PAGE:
The Battle over Unpaid Internships

Generations of American college students have accepted unpaid internships as a rite of passage—a way to develop important career skills and networking contacts before entering the workforce. A growing movement, however, is raising questions about the legality of many unpaid internships. Federal legislation stipulates that unpaid internships must meet specific requirements, which were set out in the 1947 U.S. Supreme Court ruling in Walling v. Portland Terminal Company. The defining characteristic of an unpaid internship, according to the court, is that the intern must be working for personal advantage and not for the benefit of the employer offering the internship. Additionally, the training received through an internship must be similar to training a student might receive in a classroom or other educational setting; the intern position cannot be instead of an existing paid position; the intern's work must be closely supervised; both the employer and the intern must understand that the position is unpaid; and the intern must not be guaranteed a paid position with the employer after the internship is completed.

Critics of the practice argue that many unpaid internships do not meet these stipulations. They claim that unpaid interns frequently do work that financially benefits the companies for which they work, often with little of the requisite training and supervision, and that their labor allows employers to avoid hiring paid workers to complete the same tasks. Opponents of unpaid internships also contend that many employers are taking advantage of high rates of unemployment among recent graduates to get free labor from educated workers. People in favor of unpaid internships argue that, while there are abuses within some internship programs, they are the exception rather than the rule. According to proponents, unpaid internships provide an important source of on-the-job experience that helps graduates transition into paid employment.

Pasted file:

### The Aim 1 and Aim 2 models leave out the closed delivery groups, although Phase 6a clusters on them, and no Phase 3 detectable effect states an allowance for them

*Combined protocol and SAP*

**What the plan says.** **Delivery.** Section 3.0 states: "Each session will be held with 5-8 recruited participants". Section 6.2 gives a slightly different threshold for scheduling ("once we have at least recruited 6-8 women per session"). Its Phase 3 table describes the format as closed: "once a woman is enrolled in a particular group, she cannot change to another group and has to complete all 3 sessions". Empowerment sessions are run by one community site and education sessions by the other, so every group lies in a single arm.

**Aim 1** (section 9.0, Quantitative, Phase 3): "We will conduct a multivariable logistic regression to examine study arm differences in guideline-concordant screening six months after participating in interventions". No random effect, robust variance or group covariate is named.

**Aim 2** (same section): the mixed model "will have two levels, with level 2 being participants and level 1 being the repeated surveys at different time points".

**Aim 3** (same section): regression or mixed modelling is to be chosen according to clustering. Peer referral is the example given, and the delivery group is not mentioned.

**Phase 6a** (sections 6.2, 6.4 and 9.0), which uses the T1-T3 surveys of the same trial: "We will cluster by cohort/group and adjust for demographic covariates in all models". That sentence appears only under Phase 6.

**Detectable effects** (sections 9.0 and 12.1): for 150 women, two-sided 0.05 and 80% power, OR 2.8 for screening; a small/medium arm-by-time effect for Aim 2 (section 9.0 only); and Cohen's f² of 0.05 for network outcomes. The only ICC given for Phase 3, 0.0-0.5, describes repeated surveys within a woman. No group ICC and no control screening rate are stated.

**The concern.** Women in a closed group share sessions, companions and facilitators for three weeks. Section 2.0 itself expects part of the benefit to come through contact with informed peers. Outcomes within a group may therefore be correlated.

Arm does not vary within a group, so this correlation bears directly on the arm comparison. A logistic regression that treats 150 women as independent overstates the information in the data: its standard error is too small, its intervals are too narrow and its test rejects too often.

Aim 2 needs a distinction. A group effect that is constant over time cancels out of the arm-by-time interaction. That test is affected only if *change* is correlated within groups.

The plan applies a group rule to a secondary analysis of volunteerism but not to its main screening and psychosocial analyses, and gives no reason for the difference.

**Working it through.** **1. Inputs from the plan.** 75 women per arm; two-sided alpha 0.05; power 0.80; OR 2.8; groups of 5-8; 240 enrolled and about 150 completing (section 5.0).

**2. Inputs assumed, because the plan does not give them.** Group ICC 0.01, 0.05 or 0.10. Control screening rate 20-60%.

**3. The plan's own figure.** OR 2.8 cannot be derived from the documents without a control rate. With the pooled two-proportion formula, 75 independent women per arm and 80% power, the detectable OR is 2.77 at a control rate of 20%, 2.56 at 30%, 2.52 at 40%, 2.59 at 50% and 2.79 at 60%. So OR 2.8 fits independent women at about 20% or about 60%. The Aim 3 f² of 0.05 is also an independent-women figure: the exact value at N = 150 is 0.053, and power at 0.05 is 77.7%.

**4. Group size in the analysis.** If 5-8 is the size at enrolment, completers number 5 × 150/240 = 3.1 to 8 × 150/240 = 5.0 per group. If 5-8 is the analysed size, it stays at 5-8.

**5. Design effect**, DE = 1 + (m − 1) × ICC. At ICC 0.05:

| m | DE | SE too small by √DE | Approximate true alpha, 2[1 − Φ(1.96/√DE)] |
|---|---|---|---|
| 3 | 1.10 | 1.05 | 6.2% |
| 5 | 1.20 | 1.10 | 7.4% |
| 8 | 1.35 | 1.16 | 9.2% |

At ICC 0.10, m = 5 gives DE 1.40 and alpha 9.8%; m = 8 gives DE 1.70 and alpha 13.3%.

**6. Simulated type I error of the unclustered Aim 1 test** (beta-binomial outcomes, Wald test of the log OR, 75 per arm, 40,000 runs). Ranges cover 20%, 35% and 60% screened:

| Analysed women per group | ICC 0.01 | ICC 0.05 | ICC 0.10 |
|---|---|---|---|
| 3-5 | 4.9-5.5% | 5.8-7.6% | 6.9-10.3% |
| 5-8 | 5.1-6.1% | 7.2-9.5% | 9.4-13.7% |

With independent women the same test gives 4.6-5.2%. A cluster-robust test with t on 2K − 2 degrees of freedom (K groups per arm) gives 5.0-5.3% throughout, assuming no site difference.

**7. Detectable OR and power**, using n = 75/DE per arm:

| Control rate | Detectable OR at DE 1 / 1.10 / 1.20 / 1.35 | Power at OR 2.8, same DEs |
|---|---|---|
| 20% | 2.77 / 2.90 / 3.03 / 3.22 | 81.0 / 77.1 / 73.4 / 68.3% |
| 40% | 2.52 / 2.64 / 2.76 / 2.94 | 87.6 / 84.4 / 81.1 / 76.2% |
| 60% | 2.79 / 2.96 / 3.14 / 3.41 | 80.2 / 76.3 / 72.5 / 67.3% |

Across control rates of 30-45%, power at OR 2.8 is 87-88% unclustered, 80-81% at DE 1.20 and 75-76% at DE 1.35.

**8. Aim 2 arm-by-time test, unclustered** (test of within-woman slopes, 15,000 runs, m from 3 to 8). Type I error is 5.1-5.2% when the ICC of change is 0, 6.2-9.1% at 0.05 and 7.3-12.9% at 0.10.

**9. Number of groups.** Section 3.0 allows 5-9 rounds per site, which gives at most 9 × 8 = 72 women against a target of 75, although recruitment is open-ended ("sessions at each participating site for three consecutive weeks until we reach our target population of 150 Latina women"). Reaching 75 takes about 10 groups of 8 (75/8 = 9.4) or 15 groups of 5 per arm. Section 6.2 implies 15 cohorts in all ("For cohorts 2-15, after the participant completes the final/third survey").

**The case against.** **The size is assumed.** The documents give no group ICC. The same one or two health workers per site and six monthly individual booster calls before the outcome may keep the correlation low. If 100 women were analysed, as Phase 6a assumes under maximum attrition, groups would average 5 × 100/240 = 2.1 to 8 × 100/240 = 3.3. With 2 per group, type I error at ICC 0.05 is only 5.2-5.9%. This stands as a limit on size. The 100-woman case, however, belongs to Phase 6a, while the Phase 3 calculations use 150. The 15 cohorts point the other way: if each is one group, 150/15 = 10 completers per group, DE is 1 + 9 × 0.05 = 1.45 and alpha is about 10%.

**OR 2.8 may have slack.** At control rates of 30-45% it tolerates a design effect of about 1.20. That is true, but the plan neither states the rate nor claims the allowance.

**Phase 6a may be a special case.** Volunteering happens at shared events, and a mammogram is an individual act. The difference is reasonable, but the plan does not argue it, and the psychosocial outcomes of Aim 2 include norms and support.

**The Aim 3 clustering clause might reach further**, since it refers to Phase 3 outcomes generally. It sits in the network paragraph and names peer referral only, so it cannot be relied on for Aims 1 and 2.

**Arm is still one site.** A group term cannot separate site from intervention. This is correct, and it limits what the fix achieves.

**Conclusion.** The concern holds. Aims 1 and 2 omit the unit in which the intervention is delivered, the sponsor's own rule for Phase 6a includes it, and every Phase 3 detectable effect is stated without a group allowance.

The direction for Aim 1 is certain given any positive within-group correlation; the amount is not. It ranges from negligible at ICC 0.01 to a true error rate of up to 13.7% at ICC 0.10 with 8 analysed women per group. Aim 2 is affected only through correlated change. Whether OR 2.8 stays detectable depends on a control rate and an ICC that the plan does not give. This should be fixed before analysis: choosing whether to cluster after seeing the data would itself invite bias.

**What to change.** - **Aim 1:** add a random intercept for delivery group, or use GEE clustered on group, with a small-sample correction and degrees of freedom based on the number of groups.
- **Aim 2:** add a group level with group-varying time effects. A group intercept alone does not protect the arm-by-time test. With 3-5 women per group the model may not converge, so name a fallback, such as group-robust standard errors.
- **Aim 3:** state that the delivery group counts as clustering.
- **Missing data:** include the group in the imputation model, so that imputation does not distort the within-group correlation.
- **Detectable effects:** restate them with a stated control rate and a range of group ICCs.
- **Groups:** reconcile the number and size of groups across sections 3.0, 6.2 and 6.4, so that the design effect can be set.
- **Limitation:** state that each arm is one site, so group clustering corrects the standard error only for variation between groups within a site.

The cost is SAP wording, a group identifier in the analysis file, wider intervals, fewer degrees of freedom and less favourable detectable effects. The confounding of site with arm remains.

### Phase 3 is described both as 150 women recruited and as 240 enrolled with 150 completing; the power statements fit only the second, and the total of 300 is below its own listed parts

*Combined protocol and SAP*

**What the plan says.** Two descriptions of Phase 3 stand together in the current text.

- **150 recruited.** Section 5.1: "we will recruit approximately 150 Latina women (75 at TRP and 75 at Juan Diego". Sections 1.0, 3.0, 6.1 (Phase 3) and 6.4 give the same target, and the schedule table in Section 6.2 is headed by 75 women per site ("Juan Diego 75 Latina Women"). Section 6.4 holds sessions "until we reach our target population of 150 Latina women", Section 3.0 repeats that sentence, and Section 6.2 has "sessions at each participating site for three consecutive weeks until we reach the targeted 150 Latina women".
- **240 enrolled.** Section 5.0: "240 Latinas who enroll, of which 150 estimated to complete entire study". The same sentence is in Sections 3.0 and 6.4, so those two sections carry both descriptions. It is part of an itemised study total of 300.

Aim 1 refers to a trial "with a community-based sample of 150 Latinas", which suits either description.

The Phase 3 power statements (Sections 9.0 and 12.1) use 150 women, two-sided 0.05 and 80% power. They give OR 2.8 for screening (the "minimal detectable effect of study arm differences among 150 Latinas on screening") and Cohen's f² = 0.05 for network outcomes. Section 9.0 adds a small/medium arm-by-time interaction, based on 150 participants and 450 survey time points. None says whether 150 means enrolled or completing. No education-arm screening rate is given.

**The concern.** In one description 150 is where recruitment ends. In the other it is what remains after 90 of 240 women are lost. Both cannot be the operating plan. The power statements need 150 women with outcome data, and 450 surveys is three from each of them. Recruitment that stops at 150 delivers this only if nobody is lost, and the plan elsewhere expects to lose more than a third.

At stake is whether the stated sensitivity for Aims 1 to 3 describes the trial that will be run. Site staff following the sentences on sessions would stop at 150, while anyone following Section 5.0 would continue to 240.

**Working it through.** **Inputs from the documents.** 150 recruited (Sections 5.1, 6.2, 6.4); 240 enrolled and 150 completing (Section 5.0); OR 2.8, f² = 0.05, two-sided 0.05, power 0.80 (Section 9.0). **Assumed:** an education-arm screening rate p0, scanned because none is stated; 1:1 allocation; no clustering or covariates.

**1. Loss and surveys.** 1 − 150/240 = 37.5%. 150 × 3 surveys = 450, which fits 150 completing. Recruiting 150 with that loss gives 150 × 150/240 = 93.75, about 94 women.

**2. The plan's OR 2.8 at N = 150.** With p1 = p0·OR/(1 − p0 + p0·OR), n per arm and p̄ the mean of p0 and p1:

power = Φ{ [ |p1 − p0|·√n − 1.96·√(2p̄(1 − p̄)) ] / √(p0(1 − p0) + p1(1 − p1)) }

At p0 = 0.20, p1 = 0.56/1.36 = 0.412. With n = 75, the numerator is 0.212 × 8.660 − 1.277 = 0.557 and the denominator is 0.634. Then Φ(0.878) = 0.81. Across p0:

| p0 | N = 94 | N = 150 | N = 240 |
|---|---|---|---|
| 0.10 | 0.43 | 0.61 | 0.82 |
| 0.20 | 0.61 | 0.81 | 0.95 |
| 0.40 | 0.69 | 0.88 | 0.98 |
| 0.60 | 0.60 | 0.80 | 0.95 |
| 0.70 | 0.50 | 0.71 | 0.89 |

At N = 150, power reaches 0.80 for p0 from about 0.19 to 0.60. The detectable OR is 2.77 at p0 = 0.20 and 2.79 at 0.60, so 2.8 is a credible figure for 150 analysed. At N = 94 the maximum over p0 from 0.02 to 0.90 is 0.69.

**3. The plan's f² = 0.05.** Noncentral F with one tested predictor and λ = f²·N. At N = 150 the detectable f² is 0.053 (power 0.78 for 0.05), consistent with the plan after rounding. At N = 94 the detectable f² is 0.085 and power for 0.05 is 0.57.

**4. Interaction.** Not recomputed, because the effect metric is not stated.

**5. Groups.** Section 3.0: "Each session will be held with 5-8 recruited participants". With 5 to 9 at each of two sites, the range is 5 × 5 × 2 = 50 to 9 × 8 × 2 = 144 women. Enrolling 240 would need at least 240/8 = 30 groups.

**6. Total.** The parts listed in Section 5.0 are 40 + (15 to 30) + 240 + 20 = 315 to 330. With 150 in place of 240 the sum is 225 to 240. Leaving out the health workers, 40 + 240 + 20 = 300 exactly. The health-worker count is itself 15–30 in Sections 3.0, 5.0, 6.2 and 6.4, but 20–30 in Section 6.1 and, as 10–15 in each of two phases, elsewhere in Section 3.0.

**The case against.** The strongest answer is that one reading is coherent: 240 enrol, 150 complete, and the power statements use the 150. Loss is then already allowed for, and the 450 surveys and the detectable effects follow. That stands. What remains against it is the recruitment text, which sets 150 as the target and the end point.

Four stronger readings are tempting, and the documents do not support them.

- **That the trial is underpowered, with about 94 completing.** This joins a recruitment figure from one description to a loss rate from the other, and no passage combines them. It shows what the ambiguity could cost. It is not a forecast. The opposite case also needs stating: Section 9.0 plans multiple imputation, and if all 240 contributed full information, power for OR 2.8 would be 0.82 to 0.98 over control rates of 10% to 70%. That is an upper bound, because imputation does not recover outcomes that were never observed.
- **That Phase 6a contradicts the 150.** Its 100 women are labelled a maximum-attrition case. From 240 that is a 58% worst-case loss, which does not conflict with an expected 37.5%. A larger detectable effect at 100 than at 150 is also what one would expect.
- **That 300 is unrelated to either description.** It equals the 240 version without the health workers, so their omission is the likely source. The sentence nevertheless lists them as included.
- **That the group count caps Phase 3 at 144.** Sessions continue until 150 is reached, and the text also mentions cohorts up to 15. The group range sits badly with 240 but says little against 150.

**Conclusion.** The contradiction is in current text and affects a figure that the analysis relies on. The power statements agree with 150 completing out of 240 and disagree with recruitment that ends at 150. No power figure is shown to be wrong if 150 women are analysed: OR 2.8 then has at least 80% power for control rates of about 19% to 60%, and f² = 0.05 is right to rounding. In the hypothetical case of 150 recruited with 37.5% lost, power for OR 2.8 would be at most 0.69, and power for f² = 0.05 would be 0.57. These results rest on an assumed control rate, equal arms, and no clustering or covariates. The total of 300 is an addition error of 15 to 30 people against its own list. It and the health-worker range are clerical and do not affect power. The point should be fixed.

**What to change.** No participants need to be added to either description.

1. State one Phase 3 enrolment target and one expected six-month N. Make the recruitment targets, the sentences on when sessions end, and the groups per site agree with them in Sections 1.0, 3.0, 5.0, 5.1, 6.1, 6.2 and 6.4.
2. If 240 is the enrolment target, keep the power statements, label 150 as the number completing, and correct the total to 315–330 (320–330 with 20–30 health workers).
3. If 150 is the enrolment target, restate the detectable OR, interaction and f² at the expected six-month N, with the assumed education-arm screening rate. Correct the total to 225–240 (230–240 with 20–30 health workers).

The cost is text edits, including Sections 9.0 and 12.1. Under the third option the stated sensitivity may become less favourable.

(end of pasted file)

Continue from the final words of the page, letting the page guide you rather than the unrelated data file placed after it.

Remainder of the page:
The plumbing profession offers what could be considered a typical trade-industry apprenticeship. Would-be plumbers may enter apprenticeship programs beginning at the age of 18, after they have earned a high school diploma. Apprenticeships are sponsored by unions or local contractor organizations. They last from four to five years and include both on-the-job training and about 150 hours of classroom instruction per year.

In terms of labor, an apprentice in the plumbing trade begins as a plumber's helper and performs small tasks. The apprentice's responsibilities are gradually increased as he or she learns more and gains experience. Although an aspiring plumber can receive some training at a trade school, completing an apprenticeship is required in order to become a licensed plumber.

What Are the Advantages of Internships?

Internships and Apprenticeships

A major benefit of an internship is the chance to gain real-life employment experience that reinforces what you have learned in the classroom. This experience can be added to your résumé and increase your future job prospects. An internship can help you decide if a career path is right for you. Not only can you see firsthand what a job is like without making a long-term commitment, but also the people with whom you work can provide guidance about your potential career choice. You can also gain familiarity with a specific company or business to determine if it is a good fit for you and your employment goals.

Internships and Apprenticeships

Résumé: A document providing a detailed description of a person's previous work experience, educational background, and relevant job skills.